For example, with just a few clicks to the Acquisition reports, you can find out which marketing channel — email, social media, SEO, Google AdWords, etc — is driving the most traffic to your site. Then, you can choose to spend your valuable marketing dollars on the channels that drive the best ROI.
4. I Don’t Need It, My Website Already Tells Me About My Traffic
Many common web platforms now include basic traffic analytics capability within their interface. WordPress, Squarespace, Shopify, etc all provide ways to see how many people have come to your site that day, how long they stayed, etc.
These are fine as an overview resource but none, so far, replace the sheer power, depth, and versatility of Google Analytics. Google Analytics has a much stronger analysis engine that is able to organize data into more specific and important ways.
Even if you’re only interested in the reports generated by your web platform, Google Analytics will still consistently do a better job at reporting than the baked-in web analytics. Plus, as you grow you never know what type of new insights you might need and when you might outgrow the basics. Thankfully, once you set up Google Analytics you’ll be able to pull both basic data and in-depth reports should you need them.
5. Google Analytics Isn’t Going to Tell Me Anything I Don’t Already Know
Many times business owners will tell me that they already have an understanding of their customers and their customers’ behaviors. However, Google Analytics is almost always able to provide new insights for business owners, particularly around demographics. Product based businesses often gain a lot of insight into their archetypical customers via Google Analytics; often they are a bit older or younger than expected so marketing messaging is adjusted to better fit.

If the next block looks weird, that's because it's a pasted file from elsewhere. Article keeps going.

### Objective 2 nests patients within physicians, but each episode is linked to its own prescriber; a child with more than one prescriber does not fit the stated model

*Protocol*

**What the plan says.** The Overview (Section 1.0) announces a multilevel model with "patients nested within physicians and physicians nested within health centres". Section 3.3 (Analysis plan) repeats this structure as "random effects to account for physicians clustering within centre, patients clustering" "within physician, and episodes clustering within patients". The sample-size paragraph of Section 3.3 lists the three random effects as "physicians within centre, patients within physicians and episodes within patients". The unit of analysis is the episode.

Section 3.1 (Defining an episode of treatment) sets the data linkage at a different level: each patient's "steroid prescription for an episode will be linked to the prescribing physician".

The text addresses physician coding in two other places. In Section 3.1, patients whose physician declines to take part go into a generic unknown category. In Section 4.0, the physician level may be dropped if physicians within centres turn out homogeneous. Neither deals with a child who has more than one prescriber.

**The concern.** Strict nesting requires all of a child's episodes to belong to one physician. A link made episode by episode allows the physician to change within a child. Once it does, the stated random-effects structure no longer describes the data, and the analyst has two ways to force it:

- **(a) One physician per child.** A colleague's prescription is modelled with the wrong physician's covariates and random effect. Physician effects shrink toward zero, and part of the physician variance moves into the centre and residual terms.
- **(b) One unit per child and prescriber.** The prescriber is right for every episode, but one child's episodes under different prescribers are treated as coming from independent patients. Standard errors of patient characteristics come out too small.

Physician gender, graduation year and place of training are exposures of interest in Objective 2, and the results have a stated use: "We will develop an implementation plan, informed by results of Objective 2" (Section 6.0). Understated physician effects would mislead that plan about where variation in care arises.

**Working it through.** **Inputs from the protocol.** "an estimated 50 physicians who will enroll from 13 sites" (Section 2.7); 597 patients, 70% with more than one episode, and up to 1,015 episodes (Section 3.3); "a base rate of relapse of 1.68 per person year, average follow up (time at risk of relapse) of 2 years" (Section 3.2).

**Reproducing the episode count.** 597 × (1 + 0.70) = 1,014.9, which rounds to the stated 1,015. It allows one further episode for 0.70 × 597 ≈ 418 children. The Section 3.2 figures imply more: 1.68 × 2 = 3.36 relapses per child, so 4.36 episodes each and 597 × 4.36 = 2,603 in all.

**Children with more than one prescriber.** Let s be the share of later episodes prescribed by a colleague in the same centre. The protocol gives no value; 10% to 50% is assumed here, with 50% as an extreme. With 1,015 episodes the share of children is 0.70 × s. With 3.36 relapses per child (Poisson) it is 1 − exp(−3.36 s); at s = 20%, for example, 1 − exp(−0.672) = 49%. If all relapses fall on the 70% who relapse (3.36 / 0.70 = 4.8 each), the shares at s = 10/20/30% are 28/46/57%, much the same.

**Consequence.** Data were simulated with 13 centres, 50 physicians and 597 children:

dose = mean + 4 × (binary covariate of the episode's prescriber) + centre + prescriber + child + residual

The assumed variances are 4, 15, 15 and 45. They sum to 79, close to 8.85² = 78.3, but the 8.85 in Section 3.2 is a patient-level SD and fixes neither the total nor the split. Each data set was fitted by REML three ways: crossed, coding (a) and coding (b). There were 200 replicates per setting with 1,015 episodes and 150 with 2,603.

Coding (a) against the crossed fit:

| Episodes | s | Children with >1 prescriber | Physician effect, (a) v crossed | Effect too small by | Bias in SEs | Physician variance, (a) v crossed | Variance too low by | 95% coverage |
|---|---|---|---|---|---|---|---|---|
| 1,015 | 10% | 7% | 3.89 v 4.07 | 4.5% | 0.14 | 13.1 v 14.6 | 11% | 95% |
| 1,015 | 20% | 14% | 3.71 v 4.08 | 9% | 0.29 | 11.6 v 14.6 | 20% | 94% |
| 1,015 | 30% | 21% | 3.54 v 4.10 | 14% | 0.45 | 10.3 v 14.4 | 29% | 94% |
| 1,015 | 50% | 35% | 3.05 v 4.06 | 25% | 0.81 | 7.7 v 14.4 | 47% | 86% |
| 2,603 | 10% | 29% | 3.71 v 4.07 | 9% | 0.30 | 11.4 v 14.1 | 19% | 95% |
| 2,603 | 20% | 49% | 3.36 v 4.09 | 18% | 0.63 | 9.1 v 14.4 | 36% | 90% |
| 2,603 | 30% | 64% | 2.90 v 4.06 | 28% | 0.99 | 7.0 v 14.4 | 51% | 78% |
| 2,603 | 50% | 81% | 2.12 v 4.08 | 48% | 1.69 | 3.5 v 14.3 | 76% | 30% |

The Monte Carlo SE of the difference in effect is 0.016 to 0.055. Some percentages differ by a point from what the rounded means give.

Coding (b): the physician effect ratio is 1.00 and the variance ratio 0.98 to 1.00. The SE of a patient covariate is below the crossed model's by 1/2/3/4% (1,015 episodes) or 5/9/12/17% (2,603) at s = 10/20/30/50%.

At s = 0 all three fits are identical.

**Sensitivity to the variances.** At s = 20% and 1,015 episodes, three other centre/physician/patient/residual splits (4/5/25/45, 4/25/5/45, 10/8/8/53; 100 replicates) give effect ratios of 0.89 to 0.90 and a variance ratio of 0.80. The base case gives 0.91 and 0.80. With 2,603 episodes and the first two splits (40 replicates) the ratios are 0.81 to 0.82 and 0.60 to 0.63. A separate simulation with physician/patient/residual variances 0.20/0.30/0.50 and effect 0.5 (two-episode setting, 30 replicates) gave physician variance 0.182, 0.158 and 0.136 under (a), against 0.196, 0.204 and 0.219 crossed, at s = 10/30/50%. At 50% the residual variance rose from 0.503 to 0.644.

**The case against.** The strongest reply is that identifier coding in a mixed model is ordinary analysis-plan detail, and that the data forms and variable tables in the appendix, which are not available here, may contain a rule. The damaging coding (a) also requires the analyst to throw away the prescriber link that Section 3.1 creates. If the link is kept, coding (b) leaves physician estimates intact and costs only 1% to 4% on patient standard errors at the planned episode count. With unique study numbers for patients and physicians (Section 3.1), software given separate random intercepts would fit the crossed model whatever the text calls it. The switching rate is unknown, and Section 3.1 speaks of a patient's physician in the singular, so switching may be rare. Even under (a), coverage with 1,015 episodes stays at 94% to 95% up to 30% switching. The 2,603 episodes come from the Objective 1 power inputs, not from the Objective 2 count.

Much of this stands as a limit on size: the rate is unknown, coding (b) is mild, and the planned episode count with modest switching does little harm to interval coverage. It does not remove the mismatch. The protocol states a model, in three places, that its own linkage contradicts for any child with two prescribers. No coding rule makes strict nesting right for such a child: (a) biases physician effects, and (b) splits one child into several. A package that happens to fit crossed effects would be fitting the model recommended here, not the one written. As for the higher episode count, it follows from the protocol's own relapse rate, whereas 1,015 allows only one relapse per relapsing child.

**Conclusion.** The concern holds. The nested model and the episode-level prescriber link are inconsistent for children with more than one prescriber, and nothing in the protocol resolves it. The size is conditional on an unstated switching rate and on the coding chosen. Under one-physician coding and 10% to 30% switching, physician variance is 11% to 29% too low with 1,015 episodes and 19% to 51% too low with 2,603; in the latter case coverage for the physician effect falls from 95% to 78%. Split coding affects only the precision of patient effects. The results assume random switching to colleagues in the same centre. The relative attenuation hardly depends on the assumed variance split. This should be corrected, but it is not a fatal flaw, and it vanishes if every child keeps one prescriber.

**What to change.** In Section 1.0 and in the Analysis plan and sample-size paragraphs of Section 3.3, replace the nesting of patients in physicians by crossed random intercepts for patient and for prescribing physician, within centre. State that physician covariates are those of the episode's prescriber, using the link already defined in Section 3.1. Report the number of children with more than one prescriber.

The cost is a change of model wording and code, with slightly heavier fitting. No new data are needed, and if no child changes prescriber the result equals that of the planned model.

Furthermore, the digital dynamics of the economy are shifting quickly and digital business rules are constantly being re-written. Staying digitally savvy and customer centric are ways to insulate your business against any dramatic shifts.
Google Analytics is a tool that provides valuable insight into your customer, products and marketplace regardless of the size of your business. At its heart, it is a tool aimed to facilitate consistent business insight and growth and one that all businesses should be using.
Want More Google Analytics Tips?
Register for our live webinar training on Thursday, August 17, 2017:
Main Street ROI is a digital marketing agency based in New York City.
Our mission is to help small businesses thrive. With our services and training, we help small businesses succeed with marketing regardless of their budgets.
Since 2010, we’ve helped thousands of small businesses create profitable digital marketing campaigns.
As featured in…
As featured in…
Download Our Free Report!
- [AdWords Case Study] 3 “Cheats” to Instantly Boost Your ROI
- The Latest with Google AdWords: October 2017
- How To Convert Subscribers Into Customers (Even If You Have Less Than 50 Subscribers!)
- Top 10 Reasons Email Marketing Is Key to Your Marketing Strategy
- How to Track the Success of Your Email Marketing